Public officials are entitled to qualified immunity for acts that do not violate "clearly established . . . constitutional rights of which a reasonable person would have known." Harlow v. Fitzgerald, 457 U.S. 800, 818 (1982). Thus, when considering a defendant's motion for summary judgment on the ground of qualified immunity, the court must determine whether, "taken in the light most favorable to the party asserting injury, the facts alleged show that the officer's conduct violated a constitutional right." Bingham v. City of Manhattan Beach, 329 F.3d 723, 729 (9th Cir. 2003) (citing Saucier v. Katz, 533 U.S. 194, 201 (2001)), superceded by 341 F.3d 939 (9th Cir. 2003). The court must also determine whether the right violated or the law governing the official's conduct was clearly established such that "'it would be clear to a reasonable officer that his conduct was unlawful in the situation he confronted.'" Id. (quoting Saucier, 533 U.S. at 202); Act Up!/Portland v. Bagley, 988 F.2d 868, 871 (9th Cir. 1993). According to the U.S. Supreme Court, lower courts "should be permitted to exercise their sound discretion in deciding which of the two prongs of the qualified immunity analysis [i.e., constitutional violation or "clearly established"] should be addressed first in light of the circumstances in the particular case at hand." Pearson v. Callahan, 129 S.Ct. 808, 818 (2009).

Where a defendant's conduct violates constitutional rights and the law is clearly established, the defendant may not claim qualified immunity.

1. Constitutional Violation

Defendants' contend that there was no constitutional violation because (1) Adams consented to the deputies' entry and she had actual and apparent authority to do so and (2) Barrington's claim that he objected to the entry in his declaration is inconsistent with his deposition testimony and thus, should be given no weight.

a. Adams' Consent

Defendants first contend that there is no triable issue of material fact as to whether Adams consented to the deputies' entry into the residence.*fn3 (Defs.'s Combined Opp'n to Pls.' MSJ & Countermotion for Summ. J. ("Defs.' MSJ"), filed Feb. 6, 2009, at 25-28.) It is well settled in Fourth Amendment jurisprudence "that one of the specifically established exceptions to the requirements of both a warrant and probable cause is a search that is conducted pursuant to consent." Schneckloth v. Bustamonte, 412 U.S. 218, 219 (1973). Such consent must be "freely and voluntarily given." Id. at 222. In determining the validity of consent, the Ninth Circuit requires that the government show "that there was no duress or coercion, express or implied" and that the consent was "'unequivocal and specific' and 'freely and intelligently given.'" United States v. Shaibu, 920 F.2d 1423, 1426 (9th Cir. 1990) (quoting United States v. Page, 302 F.2d 81, 83-84 (9th Cir. 1962) (footnotes omitted)). Because the sanctity of the home is at the "very core" of the Fourth Amendment, courts should be reluctant to infer consent in the context of home searches. Id. Thus, mere acquiescence to a claim of lawful authority is not sufficient. Id.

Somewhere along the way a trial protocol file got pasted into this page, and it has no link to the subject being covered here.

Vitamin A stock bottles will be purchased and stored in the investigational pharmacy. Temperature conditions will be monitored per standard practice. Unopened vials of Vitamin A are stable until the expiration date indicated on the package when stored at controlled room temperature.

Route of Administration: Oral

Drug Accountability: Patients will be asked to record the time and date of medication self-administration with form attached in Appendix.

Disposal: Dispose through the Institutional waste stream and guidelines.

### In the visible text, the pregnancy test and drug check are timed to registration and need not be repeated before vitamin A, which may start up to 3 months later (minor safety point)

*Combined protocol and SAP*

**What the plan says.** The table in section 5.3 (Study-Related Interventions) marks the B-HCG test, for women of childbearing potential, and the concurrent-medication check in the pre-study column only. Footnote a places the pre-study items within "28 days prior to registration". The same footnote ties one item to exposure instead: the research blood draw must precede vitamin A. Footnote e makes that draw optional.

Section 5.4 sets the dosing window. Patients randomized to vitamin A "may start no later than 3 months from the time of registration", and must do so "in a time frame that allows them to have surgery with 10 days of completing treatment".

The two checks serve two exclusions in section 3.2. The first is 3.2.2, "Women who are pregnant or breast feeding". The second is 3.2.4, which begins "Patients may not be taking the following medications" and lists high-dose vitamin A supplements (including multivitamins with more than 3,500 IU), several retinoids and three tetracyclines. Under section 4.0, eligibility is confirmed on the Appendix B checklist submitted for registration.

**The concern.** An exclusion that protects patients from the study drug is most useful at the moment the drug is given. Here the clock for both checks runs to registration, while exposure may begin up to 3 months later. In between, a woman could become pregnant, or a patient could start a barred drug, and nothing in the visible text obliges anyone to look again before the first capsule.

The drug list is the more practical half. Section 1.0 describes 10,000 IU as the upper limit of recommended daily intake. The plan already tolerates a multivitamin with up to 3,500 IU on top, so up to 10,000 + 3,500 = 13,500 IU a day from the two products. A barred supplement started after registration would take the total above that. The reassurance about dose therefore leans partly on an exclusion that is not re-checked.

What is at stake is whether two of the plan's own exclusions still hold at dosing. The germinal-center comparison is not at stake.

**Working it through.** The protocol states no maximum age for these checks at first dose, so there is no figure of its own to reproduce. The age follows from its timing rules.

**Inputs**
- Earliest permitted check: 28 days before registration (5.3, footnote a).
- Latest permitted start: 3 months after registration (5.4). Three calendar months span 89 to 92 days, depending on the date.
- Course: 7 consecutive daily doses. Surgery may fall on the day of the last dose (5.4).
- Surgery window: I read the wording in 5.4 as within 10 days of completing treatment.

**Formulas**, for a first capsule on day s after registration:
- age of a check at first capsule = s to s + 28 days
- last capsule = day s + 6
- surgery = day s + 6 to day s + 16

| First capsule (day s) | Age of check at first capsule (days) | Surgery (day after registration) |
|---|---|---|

Defendants, as the moving party, have the burden of demonstrating that there is no genuine issue of material fact regarding Adams' consent. See Celotex Corp., 477 U.S. at 325. Defendants cannot meet this burden, as both Adams' deposition and her declaration provide evidence in support of plaintiffs' contention that Adams did not give consent (even if they do not provide evidence that she affirmatively refused consent). Adams testified in both her deposition and her declaration that the deputies did not ask her permission to enter and that she did not unlock the door or let them in the residence herself.

Defendants note that during Adams' deposition, Adams did not specifically state that she refused consent. (Defs.' MSJ at 26.) Rather, she testified that she "did not recall" what she said to the deputies and what they said to her. (Adams' Dep., filed Feb. 6, 2009, at 540:1-10.) Defendants argue that the court cannot now consider contradictory statements in Adams' declaration that she refused consent. (Defs.' MSJ at 26.) However, Adams does not claim in her declaration that she "refused consent"; she merely states that "at no time did Deputy Bruegel or any other deputy ask me for permission to enter the home." (Decl. of Susan Adams in Support of Pls.' Mot. for Partial Summ. J. ("Adams' Decl. in Support of Pls.' MSJ"), filed Dec. 12, 2008, at ¶ 2.) Furthermore, Adams testified in her deposition that she saw the officers unlock the door using Barrington's keys and that she "did not want [the deputies] to go in." (Adams' Dep., 304:13-25; 305:2-25; 540:15-18.) As such, the court finds that Adams' statements in her declaration are not contradictory to testimony in her deposition.